By | July 23, 2023
Scientists witnessed the birth of a new accent in Antarctica

Scientists witnessed the first stages of a common accent developing in Antarctica among its ever-changing population of scientists who spend months together at research stations on the isolated continent.

Antarctica has no native population or permanent residents, but it does have a temporary one community of researchers and support staff who live there part of the year on a rotating basis. During the summer months there are usually around 5,000 people live in Antarctica, but that drops to just 1,000 in winter.

While most scientists are there to study things like climate and biodiversity, this extreme habitat has created the perfect petri dish to investigate certain aspects of human behavior, culture, and sociolinguistics.

In 2019, a team from the Ludwig Maximilian University of Munich studied the phonetic change in accents among 11 “winters” recruited from the British Antarctic Survey. This included eight people born and raised in England (five in the South and three in the North), one person from the Northwestern United States, another from Germany, and finally one Icelandic person.

They recorded their voice at the beginning of study, then did four more re-recordings at roughly six-week intervals. During this time they worked closely together, socialized with each other and had limited contact with the outside world.

During the stay, the researchers noticed significant changes in their accents.

One of the most important changes was how the study group began pronouncing their words with longer vowels. Furthermore, there was evidence of linguistic innovation in the group. Towards the end of their stay in Antarctica, the inhabitants pronounced “ou” sounds – such as those found in the words “flow” and “disco” – from the front of the mouth, as opposed to the back of the throat.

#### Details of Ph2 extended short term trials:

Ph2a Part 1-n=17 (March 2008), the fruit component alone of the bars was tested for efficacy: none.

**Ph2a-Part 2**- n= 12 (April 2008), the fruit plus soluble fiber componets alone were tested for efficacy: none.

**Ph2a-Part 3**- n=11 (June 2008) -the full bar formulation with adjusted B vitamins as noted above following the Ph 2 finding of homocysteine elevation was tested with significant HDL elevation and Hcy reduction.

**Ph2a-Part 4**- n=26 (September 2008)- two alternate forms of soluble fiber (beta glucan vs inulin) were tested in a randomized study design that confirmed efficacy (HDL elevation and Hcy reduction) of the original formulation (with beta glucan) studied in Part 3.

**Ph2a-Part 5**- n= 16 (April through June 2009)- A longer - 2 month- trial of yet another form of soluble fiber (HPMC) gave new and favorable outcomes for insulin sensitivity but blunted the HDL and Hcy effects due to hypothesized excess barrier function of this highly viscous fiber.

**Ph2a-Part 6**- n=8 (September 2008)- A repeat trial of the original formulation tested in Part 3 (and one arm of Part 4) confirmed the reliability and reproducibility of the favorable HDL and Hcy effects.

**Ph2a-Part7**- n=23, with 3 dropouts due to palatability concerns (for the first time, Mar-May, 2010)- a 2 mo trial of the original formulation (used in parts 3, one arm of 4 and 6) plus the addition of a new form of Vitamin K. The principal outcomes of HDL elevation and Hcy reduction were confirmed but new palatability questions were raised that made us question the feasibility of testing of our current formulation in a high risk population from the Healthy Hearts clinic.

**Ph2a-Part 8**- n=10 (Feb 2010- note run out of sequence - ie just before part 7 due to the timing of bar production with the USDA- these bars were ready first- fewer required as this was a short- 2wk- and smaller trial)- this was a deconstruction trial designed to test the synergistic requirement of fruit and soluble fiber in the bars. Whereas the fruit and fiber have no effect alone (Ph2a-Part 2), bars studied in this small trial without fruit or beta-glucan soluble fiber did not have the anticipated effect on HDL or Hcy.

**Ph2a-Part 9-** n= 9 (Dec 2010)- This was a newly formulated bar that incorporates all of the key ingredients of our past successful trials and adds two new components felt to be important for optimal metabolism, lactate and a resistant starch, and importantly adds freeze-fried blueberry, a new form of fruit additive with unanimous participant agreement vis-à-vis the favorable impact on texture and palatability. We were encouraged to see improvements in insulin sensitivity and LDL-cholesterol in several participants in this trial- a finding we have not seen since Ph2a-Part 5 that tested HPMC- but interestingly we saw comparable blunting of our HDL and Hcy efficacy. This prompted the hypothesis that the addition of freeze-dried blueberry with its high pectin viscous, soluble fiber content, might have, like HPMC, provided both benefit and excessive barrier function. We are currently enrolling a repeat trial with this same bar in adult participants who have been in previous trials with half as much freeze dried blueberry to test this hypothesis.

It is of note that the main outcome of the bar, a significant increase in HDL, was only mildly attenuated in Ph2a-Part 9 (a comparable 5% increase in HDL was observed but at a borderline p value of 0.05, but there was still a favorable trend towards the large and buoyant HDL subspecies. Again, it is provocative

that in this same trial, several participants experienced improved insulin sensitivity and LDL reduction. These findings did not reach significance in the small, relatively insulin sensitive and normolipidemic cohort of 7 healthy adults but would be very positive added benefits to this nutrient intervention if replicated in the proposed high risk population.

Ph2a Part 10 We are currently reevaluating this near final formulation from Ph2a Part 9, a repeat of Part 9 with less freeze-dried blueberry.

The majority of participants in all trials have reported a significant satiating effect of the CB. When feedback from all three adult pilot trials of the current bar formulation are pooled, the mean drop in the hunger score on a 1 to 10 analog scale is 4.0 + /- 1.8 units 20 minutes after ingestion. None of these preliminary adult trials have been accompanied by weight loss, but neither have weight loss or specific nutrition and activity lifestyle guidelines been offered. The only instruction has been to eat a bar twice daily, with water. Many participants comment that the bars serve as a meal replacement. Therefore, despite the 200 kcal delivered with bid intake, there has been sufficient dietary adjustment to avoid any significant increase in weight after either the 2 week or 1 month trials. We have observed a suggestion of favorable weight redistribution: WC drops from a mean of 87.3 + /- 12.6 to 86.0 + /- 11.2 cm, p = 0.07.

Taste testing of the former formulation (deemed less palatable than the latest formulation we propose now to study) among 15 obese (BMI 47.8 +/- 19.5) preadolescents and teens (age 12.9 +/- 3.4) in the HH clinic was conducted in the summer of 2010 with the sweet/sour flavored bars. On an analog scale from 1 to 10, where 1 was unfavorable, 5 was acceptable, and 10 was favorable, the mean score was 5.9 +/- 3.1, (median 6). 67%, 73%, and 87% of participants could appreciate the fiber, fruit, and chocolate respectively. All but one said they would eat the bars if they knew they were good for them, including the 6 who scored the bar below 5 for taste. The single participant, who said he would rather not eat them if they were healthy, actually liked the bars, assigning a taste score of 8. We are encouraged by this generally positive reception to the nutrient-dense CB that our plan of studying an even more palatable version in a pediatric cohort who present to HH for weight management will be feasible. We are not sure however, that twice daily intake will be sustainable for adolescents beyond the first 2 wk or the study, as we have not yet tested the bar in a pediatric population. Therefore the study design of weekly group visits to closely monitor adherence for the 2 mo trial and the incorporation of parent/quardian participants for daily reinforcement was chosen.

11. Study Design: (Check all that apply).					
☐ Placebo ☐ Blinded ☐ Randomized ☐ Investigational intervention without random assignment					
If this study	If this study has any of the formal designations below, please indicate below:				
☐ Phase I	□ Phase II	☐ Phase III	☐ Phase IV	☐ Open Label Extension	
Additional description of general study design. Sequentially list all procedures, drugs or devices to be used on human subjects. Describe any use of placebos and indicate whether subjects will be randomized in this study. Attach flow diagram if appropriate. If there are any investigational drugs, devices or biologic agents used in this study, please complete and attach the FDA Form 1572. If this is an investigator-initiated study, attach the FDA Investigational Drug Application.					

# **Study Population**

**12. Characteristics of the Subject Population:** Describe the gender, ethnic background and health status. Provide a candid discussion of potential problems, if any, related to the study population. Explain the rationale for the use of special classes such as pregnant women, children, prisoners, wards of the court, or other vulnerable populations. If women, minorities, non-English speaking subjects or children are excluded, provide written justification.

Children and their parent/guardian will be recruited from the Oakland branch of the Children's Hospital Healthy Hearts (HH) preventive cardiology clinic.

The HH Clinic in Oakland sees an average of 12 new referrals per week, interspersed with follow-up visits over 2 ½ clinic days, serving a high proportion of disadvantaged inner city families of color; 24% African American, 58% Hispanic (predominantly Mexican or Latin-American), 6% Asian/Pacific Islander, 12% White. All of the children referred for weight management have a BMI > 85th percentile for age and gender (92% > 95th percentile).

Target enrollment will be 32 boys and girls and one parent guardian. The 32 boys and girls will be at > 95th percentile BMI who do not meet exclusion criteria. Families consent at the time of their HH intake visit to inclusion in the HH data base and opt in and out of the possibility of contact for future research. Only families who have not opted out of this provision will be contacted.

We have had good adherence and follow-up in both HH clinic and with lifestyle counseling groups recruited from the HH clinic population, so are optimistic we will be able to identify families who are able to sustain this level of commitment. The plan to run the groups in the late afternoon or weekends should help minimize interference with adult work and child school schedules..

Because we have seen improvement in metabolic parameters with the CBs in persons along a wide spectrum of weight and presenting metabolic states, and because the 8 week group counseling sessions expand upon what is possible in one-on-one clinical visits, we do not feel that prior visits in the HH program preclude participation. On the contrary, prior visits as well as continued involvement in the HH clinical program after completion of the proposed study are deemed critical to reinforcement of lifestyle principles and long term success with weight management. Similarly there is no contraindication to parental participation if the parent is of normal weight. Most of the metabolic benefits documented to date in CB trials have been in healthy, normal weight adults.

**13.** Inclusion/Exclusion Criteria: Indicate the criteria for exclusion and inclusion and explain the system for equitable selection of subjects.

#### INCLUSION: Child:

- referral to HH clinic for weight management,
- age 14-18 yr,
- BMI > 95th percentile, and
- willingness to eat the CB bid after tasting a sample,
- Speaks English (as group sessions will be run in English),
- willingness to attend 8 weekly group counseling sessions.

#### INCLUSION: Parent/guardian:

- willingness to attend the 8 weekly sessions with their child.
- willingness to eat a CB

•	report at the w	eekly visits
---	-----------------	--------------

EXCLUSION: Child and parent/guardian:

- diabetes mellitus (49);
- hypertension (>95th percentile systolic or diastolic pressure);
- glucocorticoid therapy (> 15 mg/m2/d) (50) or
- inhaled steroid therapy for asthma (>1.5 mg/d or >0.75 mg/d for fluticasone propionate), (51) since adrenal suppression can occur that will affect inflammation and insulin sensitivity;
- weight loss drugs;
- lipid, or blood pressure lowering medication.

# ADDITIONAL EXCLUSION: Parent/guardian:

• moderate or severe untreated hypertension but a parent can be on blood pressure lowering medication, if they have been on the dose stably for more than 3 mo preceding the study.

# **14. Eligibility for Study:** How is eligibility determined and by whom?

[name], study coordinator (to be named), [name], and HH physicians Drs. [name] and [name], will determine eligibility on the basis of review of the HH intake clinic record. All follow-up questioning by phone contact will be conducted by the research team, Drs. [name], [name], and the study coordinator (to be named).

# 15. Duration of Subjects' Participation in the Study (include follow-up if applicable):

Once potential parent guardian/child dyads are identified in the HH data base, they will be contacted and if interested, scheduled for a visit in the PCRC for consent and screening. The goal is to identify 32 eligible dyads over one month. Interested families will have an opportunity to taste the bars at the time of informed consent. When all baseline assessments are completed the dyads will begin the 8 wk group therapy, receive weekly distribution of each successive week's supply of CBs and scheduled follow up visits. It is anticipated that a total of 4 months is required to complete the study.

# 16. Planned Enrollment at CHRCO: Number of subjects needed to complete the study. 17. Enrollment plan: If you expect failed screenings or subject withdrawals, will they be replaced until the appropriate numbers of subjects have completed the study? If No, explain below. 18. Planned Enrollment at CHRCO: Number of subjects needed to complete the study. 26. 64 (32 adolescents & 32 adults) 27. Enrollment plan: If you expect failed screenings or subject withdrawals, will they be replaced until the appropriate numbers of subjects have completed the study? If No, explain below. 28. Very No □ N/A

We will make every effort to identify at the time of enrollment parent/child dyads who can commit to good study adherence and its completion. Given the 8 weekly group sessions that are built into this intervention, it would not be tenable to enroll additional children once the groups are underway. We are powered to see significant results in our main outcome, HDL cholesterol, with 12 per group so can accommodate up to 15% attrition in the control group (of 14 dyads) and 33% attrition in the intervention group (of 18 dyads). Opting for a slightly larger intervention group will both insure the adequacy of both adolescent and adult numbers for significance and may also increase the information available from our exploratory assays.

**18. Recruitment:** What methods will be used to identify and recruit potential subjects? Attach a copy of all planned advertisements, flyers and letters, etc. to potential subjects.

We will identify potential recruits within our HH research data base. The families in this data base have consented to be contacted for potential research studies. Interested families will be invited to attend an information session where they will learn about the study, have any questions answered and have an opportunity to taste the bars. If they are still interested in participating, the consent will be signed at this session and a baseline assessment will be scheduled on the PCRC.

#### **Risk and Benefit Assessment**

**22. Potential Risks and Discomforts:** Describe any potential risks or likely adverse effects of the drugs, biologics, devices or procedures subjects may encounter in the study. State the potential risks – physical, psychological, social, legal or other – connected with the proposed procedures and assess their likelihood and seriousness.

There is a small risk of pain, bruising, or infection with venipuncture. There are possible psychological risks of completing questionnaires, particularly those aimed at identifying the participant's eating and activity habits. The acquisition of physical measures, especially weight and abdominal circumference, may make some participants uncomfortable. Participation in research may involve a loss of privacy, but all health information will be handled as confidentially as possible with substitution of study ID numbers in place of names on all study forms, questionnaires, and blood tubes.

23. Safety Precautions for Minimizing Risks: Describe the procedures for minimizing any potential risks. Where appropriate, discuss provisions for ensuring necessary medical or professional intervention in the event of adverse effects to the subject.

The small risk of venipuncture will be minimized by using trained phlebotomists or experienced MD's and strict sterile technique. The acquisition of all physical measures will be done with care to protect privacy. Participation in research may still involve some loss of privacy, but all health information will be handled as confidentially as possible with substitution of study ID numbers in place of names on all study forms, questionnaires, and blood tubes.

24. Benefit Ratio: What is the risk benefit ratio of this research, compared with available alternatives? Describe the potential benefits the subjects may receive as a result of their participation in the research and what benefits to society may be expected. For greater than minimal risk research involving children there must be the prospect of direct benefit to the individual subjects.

The changes in accent were subtle, but significant enough to be measured acoustically and even predicted by a computational model.

“The Antarctic accent is not really noticeable as such – it would take much longer for it to become so – but it is acoustically measurable.” Jonathan Harringtonstudy author and professor of phonetics and speech processing at Ludwig-Maximilians University in Munich, told IFLScience.

“It’s mostly an amalgamation of some aspects of the hibernation’s spoken accents before they went to Antarctica, along with an innovation,” Harrington added. “It’s much more embryonic [than conventional English accents] given that it had only a short time to develop and also, of course, because it is only distributed among a small group of speakers.”

As this study shows, close contact and isolation create the ideal conditions for a new accent to develop rapidly. The research also suggests that Antarctic hibernators, who all arrived on the continent with their own regional accent, began to closely influence each other’s speech and behavior, whether they knew it or not. It’s actually the same phenomenon that turned the English accent into the American (or Australian, Canadian, etc) one albeit on a much smaller and shorter scale.

It raises the question of what other new accents might emerge in response to people being introduced to new social environments. One scenario is the potential development of a Martian accent.

“The study shows that if you isolate a group of individuals, they will start to show the beginnings of a new spoken accent whose shape depends largely on the accent characteristics of the speakers that went into the mix,” Harrington told IFLScience. “We expect the same thing to happen if astronauts ever went on a mission to Mars.”

If humans manage to travel to the red planet and establish a colony on its dusty surface, their close contact and isolation is likely to foster a new accent very quickly. Over the course of generations, it can be very different from earthbound accents. After centuries, perhaps even a new Martian language could evolve.

[H/T: Human.1011]

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